Investors in GoldFX, a financial firm run by ruling party scions that says it was cheated out of $20 million by ex-board members, have sought the intervention of Prime Minister Hun Sen, saying they cannot accept the company’s offer of 30 percent compensation for their lost investments.
About 100 people gathered outside Hun Sen’s house in Kandal province’s Takhmao city to submit a petition signed by 775 people, said one of the protesters, who would give her name only as Yaya.
The petitioners had lost more than $10 million together, and they wanted their money back, she said.
Hun Sen’s assistant Doung Dara had helped the investors negotiate with the company, and though they appreciated his efforts, she could not accept the company’s offer of 30 percent, she said. Those who had so far accepted compensation had mostly invested only small amounts around $1,000, she added.
“It’s been four months already and the company has no solution for the people, for the victims. So how can we wait any longer?” she said. “We have only our samdech father. When the samdech father sees, he shouts just one word and we will be satisfied.”
Dara said on Monday that the dispute was a private transaction, and people should be able to resolve their own problems without running to Hun Sen at every difficulty they encounter.
“I told both sides that if needed, I would come and mediate to resolve this issue. I would be happy to help avoid making it worse. This is a wish that I want to see. And for all in this matter, I do not want the leader getting a headache because of our own business trading. We get profits, we lose — why don’t we know how to solve it? When we gain profits, we take it. Why don’t we solve it together when we lose or have problems? Why is it that any little thing is put onto samdech all the time?”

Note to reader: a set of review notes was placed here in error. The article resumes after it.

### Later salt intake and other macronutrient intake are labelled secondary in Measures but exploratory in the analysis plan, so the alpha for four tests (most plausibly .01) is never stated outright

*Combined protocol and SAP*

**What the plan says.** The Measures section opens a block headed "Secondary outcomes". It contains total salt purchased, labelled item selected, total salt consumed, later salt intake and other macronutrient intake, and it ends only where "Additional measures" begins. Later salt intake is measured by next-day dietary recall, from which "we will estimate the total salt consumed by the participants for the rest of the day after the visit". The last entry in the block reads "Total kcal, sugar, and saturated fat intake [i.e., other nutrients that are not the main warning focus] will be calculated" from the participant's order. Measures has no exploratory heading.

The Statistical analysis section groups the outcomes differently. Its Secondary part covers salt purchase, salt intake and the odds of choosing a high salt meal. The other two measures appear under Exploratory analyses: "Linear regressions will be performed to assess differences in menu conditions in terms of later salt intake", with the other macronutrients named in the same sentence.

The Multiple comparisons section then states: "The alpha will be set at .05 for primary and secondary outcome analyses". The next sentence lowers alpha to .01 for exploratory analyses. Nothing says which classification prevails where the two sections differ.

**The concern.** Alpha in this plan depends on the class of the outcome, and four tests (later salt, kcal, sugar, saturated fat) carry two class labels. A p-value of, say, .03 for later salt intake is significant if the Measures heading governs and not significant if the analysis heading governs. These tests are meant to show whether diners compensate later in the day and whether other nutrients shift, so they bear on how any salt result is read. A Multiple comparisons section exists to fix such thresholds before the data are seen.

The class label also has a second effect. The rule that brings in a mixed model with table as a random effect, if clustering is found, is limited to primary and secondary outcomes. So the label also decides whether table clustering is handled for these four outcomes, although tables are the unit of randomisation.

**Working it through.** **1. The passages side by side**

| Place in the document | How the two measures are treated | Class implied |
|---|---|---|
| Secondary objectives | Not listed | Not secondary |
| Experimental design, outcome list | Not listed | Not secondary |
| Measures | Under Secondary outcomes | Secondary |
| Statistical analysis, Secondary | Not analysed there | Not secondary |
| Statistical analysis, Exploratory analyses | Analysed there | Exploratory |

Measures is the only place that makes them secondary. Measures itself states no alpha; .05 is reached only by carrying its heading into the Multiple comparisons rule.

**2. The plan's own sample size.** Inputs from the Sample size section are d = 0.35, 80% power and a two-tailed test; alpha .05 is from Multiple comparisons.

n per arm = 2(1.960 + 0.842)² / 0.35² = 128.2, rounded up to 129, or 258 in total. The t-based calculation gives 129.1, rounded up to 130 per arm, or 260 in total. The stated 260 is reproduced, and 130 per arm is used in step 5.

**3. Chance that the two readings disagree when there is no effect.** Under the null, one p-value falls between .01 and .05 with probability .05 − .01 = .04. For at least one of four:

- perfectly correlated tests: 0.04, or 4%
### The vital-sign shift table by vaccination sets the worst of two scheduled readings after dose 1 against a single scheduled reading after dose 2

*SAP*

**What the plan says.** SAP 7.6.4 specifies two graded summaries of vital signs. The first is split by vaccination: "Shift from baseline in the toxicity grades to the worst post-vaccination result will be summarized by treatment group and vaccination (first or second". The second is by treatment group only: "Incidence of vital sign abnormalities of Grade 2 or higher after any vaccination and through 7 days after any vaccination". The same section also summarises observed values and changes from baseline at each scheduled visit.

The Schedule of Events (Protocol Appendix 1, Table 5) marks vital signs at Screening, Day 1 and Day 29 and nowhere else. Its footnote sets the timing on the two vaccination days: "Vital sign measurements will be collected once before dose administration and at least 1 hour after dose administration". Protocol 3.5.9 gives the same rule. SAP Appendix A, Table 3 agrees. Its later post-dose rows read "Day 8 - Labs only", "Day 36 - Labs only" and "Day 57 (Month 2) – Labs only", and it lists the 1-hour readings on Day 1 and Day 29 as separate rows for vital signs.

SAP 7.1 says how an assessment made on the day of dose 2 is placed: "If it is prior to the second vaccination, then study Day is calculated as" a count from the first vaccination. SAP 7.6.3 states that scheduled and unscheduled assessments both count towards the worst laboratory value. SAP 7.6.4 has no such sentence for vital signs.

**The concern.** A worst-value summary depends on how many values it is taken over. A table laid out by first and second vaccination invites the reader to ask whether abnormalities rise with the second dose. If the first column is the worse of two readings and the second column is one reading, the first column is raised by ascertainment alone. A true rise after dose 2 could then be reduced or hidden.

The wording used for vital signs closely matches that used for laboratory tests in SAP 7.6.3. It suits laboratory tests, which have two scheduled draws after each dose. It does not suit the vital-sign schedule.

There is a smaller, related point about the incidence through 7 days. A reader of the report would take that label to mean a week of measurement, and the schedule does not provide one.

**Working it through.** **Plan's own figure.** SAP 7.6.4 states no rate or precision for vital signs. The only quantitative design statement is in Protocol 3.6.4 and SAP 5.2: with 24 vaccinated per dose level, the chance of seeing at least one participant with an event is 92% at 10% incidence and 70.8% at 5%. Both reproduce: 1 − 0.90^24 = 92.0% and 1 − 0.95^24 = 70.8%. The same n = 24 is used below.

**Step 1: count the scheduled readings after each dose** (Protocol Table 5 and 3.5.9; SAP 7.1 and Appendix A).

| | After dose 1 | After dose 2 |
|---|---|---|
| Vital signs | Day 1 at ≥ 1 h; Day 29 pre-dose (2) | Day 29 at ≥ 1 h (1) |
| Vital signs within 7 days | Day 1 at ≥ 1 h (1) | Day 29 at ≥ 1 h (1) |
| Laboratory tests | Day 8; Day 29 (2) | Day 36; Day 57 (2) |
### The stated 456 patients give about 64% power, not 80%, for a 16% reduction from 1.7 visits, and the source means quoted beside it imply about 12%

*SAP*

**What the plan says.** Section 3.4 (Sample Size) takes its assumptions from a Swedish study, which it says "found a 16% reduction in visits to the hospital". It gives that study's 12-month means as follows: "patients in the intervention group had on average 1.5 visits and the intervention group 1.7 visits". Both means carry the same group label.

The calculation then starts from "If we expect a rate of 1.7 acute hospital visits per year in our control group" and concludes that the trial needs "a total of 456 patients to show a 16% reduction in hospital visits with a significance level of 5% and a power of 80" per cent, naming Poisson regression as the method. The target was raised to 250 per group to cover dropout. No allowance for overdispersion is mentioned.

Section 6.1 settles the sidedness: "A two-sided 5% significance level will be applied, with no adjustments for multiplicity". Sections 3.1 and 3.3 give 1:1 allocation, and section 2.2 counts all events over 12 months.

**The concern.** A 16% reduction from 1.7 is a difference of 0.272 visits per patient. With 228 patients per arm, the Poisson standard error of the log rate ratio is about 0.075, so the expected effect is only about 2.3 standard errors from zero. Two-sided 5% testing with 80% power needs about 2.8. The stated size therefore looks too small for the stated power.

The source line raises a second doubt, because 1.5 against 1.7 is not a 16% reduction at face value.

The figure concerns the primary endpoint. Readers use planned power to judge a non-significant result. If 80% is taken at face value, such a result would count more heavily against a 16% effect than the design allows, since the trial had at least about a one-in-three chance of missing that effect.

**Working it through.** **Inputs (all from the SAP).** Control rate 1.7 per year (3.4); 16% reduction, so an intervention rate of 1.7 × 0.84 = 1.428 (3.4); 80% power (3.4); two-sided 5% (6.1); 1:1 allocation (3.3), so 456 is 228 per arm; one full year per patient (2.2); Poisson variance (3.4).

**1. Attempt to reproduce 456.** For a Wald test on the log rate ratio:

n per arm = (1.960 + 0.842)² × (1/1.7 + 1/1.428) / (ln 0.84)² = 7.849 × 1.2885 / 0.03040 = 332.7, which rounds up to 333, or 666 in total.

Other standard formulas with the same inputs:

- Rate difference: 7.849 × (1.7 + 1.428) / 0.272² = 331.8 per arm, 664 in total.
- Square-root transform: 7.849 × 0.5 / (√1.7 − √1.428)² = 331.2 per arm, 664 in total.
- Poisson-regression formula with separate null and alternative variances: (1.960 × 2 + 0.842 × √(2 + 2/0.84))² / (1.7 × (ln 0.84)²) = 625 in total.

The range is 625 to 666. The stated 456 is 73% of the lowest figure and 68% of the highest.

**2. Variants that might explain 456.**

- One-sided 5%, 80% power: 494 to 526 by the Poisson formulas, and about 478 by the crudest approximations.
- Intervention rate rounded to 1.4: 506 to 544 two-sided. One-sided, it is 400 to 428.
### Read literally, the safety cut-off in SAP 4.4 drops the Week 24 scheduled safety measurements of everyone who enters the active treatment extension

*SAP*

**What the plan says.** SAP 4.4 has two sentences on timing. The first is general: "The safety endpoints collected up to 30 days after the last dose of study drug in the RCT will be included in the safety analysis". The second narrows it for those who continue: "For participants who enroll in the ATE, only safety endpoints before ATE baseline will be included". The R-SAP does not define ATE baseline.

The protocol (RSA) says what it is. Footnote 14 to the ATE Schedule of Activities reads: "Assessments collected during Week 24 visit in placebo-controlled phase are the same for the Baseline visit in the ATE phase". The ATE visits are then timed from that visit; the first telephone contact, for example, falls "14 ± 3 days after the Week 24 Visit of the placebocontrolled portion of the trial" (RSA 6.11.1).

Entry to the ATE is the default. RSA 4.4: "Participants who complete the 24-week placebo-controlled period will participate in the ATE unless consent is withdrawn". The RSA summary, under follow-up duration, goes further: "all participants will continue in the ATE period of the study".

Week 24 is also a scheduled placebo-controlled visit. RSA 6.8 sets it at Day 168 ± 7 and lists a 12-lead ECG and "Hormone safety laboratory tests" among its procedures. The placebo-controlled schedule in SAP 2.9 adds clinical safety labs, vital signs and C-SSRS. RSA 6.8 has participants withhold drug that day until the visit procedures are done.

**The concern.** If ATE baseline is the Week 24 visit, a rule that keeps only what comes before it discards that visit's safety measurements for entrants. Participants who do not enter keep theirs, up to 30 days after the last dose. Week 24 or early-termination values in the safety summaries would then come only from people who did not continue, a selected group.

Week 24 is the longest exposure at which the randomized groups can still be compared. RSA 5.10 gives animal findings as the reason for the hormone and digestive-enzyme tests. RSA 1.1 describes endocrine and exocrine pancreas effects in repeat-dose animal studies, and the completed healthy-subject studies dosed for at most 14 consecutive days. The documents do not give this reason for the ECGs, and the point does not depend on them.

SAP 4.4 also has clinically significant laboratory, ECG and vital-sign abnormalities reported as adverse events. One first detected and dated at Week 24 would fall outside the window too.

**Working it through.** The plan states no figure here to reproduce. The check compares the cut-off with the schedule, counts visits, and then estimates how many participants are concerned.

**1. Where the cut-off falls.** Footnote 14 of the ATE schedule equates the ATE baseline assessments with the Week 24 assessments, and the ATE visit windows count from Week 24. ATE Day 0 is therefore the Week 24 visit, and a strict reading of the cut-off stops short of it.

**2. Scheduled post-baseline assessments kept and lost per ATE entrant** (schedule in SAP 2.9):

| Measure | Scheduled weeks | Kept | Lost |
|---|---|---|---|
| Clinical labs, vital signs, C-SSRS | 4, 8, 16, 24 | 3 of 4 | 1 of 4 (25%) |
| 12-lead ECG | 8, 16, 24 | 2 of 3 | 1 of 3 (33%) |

He said GoldFX should take responsibility for the losses as they were caused by its trading system and were not the investors’ mistake.
The 30 percent should only be the initial compensation, and the investors should be able to recoup 100 percent over time as the company’s lawsuit against its ex-board members proceeded, he said.
GoldFX representative Bun Kiririth could not be reached on Monday, but the company issued a statement on Sunday saying it would help its clients sue the foreign ex-board members who it says cheated the company. About half of its clients had already accepted compensation, it added.
The company formerly advertised its executives’ connections to business and ruling party elites. Chair Ke Suonsophy is a daughter of Deputy Prime Minister Ke Kim Yan, and managing director Sar Channet a niece of Interior Minister Sar Kheng. But in an April Facebook post, the company called reports of its links to government leaders “fake news.” The company has said it is also a victim alongside the investors.
(Translated and edited from the original article on VOD Khmer)